Table 5. Results of the multiple linear regression (n = 208).
Table 5. Results of the multiple linear regression (n = 208).
No. VariablesB 1Standard Error 2β 3SIGNIFICANCE 4
Constant5.5740.160 0.000
1Principal component 10.2480.0520.3300.000
2Principal component 20.0310.0570.0410.587
3Principal component 3−0.0500.053−0.0660.350
4Principal component 40.2000.0620.2640.002
5Principal component 50.1150.0530.1440.032
6Country: Japan0.0390.1740.0210.823
7Country: Norway0.1080.1390.0700.436
8Age: <24−1.0380.371−0.1930.006
9Age: 25–44−0.0650.124−0.0400.601
10Age: >65−0.0470.153−0.0270.758
11Gender: Male−0.2510.118−0.1450.035
12Employment: Full-time−0.0860.151−0.0500.572
13Employment: Part-time0.1040.1670.0500.533
14Employment: Self-employed−0.0980.165−0.0480.552
15Employment: Other−0.0140.227−0.0040.952
Dependent variable: CSA attractiveness; in bold when p < 0.05. Reference variables: Age: 45–64; Country: Austria, Gender: Female; Work situation: Not employed (i.e., studying, retired, on parental leave, unemployed). (1): The B-values refer to the relationship between CSA attractiveness and each predictor. A positive value indicates a positive relationship between the predictor and the dependent variable, whereas a negative coefficient represents a negative relationship [81]. (2): The standard error associated with each B value indicates how these values vary in different samples [81]. (3): Beta values (β) are standardized versions of the B values. They are measured in standard deviation units and are directly comparable (as they do not depend on the units of measure of the variables). Thus, they provide better insight into the importance of a predictor in the model [81]. (4): If the t-test associated with a B-value is significant (if the significance value is less than 0.05), then the predictor contributes significantly to the model. The smaller the significance value, the greater the contribution of the predictor [81].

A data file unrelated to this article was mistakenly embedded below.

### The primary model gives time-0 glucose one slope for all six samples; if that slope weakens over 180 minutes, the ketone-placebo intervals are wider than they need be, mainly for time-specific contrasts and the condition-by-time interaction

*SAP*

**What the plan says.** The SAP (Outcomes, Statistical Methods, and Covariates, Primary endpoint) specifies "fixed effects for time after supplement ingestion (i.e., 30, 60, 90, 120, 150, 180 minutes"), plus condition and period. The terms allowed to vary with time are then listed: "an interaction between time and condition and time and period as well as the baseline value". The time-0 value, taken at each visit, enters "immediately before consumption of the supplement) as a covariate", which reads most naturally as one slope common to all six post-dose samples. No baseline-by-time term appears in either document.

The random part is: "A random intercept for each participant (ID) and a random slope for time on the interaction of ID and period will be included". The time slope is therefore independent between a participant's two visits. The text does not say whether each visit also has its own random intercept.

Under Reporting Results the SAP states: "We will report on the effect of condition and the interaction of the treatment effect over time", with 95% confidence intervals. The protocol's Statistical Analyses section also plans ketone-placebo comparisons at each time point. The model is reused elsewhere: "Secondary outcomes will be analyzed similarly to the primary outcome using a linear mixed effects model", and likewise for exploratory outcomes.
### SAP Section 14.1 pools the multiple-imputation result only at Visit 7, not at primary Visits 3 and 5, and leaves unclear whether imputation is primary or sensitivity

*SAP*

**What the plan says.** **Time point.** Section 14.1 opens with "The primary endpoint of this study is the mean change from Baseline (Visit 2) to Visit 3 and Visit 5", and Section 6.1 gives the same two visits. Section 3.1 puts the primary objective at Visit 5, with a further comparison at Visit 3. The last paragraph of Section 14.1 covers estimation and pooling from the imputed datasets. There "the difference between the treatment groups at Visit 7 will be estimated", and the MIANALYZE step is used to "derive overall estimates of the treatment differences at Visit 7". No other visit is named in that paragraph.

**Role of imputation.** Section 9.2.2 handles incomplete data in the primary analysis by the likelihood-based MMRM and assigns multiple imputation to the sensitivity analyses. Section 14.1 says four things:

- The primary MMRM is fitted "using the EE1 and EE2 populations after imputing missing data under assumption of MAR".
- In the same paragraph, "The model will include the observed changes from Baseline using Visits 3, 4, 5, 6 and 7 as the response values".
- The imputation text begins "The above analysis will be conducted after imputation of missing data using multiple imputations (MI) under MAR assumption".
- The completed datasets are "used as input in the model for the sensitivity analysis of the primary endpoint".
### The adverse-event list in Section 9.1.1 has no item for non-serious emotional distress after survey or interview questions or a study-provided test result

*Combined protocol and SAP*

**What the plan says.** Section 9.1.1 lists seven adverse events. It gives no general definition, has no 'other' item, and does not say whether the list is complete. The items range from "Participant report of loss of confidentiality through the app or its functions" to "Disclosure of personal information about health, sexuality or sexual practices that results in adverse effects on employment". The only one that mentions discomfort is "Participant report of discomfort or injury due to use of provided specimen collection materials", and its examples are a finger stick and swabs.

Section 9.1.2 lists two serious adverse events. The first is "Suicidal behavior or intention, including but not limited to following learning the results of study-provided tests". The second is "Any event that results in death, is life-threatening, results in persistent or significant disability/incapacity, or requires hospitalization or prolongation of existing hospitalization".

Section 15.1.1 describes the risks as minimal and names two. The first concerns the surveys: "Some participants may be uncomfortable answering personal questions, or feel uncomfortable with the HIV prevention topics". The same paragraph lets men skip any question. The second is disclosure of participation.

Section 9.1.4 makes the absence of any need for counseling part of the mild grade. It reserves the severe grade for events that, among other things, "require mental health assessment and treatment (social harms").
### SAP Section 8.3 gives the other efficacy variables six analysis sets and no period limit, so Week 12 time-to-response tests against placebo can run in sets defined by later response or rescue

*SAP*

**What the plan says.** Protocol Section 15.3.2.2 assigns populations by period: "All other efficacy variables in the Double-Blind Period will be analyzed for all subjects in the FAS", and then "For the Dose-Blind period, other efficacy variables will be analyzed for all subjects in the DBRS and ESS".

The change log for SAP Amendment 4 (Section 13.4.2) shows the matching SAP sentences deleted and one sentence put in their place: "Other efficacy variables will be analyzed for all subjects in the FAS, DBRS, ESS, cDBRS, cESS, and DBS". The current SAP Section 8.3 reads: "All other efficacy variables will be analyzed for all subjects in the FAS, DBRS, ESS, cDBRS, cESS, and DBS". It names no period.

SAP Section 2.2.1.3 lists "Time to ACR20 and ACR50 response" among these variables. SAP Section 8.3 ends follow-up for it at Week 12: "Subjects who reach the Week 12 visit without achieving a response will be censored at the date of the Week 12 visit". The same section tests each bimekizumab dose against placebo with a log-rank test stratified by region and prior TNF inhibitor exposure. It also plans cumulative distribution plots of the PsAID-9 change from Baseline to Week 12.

Table 6. Institutional proximity to dominant food system structures (n = 209).
Table 6. Institutional proximity to dominant food system structures (n = 209).
CSA Independence from Dominant StructuresCSA Adaption
to Dominant Structures
MeanStandard DeviationMeanStandard Deviation
Total (n = 209)4.571.8641.701.282
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Gugerell, C.; Sato, T.; Hvitsand, C.; Toriyama, D.; Suzuki, N.; Penker, M. Know the Farmer That Feeds You: A Cross-Country Analysis of Spatial-Relational Proximities and the Attractiveness of Community Supported Agriculture. Agriculture 2021, 11, 1006.

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Gugerell C, Sato T, Hvitsand C, Toriyama D, Suzuki N, Penker M. Know the Farmer That Feeds You: A Cross-Country Analysis of Spatial-Relational Proximities and the Attractiveness of Community Supported Agriculture. Agriculture. 2021; 11(10):1006.

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Gugerell, Christina, Takeshi Sato, Christine Hvitsand, Daichi Toriyama, Nobuhiro Suzuki, and Marianne Penker. 2021. "Know the Farmer That Feeds You: A Cross-Country Analysis of Spatial-Relational Proximities and the Attractiveness of Community Supported Agriculture" Agriculture 11, no. 10: 1006.